How To Be A Good Youth Baseball Coach
When we talk about how to be a good youth baseball coach what do we mean? Well I would like to take a little time to go over some of the things that I have come across. I will go over what it means to give and what you get when you do.
If you talk to most people who have been involved with the game of baseball for a while they will relay the messages that the good coaches they played for passed on to them. When you play for a good coach you remember. When you pass on their message you can almost hear their voice saying it to you.
There are some things that all good coaches have in common.
They are good:
- Authority figures/ Disciplinarians
A good coach is all of these things at the same time.
How to teach baseball
Listing the things that go into making a good coach is easy. Doing it and knowing how, is the reason you would read a post like this. So here it is. We talk all the time about things like sportsmanship and respect for the game. People tell you all the time that you have to teach kids these things but does anyone ever tell you how or why? No, they don’t, it is a given that everyone understands these things and can pass that information on with no education on the subject.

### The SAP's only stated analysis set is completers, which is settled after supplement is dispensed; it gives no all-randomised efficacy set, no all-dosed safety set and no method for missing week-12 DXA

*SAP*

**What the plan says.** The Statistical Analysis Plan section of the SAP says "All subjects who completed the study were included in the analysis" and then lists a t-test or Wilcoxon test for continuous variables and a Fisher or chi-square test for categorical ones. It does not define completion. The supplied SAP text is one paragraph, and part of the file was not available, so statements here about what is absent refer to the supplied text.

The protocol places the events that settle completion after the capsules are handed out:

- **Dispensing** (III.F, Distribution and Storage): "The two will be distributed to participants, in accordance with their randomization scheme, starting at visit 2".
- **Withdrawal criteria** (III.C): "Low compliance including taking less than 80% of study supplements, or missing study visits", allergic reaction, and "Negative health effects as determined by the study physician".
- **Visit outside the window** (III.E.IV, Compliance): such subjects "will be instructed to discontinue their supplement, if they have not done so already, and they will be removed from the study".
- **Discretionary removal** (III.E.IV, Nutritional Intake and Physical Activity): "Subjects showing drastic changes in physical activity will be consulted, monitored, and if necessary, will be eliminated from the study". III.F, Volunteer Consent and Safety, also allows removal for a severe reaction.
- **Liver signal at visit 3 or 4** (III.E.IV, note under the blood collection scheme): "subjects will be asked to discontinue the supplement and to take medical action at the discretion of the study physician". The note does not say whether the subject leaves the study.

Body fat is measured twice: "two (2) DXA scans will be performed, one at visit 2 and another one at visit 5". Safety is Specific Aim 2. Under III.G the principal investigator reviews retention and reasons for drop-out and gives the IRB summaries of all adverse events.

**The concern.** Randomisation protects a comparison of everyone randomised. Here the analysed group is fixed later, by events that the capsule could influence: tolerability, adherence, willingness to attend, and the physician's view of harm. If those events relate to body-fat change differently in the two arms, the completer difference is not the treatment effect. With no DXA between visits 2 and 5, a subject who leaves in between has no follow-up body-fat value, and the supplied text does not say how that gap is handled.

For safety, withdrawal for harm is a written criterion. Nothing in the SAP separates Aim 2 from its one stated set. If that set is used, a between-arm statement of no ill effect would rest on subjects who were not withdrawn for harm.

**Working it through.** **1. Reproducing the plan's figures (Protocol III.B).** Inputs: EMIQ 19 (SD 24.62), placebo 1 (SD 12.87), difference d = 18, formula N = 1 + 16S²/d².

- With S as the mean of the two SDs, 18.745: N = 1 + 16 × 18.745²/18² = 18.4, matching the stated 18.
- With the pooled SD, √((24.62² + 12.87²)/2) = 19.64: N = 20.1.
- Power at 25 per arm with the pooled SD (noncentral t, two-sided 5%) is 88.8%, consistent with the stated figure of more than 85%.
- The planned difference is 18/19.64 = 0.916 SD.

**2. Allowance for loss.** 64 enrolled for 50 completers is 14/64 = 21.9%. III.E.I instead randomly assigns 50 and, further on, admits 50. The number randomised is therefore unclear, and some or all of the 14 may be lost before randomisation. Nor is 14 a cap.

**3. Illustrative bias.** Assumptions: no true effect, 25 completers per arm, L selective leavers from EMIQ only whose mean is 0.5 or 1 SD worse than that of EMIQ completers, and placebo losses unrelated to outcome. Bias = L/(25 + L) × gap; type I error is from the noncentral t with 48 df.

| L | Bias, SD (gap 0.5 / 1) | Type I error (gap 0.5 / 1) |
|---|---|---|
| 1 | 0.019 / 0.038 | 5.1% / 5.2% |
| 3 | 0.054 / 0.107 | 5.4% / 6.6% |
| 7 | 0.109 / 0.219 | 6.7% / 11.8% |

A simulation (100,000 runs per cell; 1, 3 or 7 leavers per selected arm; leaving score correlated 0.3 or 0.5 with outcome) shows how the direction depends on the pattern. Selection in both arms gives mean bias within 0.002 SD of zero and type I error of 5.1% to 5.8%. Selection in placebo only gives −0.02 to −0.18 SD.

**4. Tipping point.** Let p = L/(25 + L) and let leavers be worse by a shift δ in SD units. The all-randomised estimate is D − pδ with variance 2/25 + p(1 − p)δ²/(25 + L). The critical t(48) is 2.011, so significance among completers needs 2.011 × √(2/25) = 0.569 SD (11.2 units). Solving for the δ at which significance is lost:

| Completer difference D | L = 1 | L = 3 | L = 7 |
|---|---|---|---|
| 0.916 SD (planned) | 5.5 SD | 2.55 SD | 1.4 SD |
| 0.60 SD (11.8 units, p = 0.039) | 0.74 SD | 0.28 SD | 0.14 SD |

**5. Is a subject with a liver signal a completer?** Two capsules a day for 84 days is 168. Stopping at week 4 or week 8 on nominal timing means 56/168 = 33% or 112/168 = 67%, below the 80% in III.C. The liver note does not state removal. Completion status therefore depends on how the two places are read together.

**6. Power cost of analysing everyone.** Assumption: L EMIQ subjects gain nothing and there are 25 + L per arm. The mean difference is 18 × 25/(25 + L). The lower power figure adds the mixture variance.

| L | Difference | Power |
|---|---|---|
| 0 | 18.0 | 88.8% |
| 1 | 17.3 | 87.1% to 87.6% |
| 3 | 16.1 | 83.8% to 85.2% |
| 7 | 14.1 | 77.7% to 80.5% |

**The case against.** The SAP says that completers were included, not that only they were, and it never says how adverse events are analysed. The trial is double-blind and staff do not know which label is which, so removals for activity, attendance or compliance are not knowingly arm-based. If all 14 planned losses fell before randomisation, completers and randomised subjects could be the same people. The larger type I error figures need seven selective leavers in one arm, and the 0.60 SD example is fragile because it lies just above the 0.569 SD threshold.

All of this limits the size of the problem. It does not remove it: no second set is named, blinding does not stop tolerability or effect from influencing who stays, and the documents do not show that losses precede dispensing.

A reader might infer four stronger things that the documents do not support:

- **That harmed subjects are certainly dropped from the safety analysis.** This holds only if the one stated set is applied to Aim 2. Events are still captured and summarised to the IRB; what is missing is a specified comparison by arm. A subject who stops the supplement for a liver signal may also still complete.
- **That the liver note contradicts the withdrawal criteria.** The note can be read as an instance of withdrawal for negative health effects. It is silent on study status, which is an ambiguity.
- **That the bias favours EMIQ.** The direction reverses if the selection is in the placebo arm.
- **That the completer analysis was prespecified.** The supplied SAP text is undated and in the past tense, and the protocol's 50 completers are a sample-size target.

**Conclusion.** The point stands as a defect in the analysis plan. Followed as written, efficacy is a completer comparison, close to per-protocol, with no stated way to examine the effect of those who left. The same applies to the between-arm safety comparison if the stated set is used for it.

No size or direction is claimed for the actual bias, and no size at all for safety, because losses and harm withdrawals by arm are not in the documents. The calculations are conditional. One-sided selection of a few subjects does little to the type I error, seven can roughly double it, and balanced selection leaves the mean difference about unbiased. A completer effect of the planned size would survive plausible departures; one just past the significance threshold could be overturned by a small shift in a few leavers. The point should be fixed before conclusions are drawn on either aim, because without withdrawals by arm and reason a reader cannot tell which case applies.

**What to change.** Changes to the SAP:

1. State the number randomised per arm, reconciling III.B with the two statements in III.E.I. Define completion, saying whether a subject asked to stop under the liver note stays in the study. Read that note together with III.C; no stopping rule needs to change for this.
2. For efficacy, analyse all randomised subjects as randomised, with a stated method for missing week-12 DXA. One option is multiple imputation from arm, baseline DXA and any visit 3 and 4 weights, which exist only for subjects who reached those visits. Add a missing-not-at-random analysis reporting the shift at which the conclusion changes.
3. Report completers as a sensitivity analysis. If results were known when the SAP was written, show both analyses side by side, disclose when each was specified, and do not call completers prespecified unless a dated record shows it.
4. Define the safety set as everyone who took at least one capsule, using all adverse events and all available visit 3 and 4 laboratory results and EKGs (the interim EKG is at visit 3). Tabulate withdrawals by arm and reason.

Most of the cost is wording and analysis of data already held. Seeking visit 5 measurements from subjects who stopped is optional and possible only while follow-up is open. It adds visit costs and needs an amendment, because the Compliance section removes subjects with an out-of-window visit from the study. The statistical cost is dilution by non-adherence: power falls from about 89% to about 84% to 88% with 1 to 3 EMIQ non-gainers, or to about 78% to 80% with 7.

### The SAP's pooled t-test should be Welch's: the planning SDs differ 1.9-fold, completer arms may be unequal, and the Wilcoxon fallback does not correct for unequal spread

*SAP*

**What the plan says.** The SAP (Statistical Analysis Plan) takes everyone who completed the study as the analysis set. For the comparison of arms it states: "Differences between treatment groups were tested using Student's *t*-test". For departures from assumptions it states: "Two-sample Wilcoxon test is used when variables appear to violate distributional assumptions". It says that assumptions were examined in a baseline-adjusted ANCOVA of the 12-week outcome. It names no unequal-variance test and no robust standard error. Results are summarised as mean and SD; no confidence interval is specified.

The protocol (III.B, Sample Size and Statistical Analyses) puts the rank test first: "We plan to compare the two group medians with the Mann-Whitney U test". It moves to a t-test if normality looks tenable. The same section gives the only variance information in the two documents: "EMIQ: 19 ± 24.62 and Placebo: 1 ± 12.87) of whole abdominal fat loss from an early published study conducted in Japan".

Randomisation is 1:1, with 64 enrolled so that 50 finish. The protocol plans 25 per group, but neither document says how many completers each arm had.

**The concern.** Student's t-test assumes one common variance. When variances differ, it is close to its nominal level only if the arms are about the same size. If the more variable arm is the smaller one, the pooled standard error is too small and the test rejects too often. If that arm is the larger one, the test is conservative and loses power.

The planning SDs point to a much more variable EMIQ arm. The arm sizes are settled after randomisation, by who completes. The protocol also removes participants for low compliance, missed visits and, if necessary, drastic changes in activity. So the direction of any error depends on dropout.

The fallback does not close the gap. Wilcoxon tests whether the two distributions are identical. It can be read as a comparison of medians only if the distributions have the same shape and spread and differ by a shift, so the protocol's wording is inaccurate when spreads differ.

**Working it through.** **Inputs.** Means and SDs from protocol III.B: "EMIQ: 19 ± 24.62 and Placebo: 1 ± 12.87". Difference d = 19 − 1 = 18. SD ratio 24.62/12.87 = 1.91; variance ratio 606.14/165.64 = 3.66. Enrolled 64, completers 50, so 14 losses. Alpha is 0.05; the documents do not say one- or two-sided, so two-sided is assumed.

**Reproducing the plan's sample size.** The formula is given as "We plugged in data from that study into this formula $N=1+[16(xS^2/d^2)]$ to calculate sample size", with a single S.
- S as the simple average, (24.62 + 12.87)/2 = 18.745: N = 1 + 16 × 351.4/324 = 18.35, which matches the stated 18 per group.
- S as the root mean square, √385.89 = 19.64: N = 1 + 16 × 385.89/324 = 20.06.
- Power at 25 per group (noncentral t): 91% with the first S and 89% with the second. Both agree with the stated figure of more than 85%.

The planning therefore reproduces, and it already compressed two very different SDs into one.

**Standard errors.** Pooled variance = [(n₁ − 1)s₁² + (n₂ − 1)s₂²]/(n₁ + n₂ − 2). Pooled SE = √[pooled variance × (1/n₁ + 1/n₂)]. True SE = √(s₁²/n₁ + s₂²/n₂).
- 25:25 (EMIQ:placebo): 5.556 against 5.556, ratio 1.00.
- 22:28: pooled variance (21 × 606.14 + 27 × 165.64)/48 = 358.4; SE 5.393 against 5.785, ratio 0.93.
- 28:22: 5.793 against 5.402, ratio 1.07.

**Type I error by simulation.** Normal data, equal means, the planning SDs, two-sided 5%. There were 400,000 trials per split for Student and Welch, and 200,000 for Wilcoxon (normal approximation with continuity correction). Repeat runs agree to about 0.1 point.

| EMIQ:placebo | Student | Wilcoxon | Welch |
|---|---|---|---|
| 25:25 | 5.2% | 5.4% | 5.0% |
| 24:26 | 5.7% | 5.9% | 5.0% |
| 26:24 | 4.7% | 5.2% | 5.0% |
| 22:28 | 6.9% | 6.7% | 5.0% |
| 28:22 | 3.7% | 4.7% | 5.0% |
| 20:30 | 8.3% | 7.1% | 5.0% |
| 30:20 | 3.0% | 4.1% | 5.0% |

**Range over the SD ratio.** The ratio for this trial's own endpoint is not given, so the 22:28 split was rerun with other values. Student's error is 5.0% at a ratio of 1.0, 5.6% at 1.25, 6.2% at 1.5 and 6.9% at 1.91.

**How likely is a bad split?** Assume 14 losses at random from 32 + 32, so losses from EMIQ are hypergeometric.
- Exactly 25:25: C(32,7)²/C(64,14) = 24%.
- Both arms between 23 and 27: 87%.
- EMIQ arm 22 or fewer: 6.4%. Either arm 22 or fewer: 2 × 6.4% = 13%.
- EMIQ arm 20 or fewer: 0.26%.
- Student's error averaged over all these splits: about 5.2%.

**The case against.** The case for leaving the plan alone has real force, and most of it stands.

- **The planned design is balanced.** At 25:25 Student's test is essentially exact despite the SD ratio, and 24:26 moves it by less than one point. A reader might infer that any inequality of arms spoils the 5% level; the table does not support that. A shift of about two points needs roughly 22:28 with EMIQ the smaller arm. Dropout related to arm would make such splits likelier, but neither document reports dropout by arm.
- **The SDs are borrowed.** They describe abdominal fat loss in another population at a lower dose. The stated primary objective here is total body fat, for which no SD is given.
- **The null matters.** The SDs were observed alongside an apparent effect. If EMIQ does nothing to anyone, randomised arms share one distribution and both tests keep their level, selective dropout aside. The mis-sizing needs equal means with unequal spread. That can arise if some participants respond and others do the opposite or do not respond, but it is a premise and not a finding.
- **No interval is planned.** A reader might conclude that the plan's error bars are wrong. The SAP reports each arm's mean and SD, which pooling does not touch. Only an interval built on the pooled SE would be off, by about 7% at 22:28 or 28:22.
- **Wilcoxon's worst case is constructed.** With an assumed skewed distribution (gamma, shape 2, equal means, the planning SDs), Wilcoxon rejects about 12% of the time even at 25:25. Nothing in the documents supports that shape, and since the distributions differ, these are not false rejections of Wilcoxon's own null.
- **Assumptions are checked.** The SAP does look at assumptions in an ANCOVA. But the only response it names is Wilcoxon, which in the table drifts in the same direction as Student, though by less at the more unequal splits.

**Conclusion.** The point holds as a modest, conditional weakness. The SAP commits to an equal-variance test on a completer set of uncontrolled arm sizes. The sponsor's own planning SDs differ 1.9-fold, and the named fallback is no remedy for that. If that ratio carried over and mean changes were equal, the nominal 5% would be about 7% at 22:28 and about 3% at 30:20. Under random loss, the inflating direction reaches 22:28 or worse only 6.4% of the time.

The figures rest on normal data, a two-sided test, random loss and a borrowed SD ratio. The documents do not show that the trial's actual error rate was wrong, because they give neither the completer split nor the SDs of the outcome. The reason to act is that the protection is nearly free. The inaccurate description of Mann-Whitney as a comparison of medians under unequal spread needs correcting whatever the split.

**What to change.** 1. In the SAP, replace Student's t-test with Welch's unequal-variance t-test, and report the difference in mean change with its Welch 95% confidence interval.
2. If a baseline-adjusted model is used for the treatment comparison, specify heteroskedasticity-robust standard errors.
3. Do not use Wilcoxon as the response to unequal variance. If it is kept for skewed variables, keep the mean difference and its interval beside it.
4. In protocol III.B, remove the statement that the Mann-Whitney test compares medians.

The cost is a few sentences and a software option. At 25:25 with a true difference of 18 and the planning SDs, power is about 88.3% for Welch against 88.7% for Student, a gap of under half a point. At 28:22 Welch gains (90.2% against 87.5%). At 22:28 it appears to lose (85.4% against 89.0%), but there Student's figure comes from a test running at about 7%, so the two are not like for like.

With that in mind, let’s get to the education. What do you teach young baseball players and how do you teach it? Some lessons are very simple, watch me do and imitate. You show the players physically. You grab a bat or put on a glove and show them the how the drill is done.
Tools to use
Sometimes we teach verbally. We explain, what we thought they should have seen or should have known, with words. Most times a good coach will be able to explain the same thing in multiple ways. I may be able to tell you something but the person next to you doesn’t understand it. If I say it another way though, it makes sense to that person too.
We teach through our actions on and off the field. Kids are very perceptive. They see you everywhere. Even when you don’t think they are watching. You must control your reactions on the field. Being a calm steady anchor is going to benefit a player more than screaming and yelling all the time.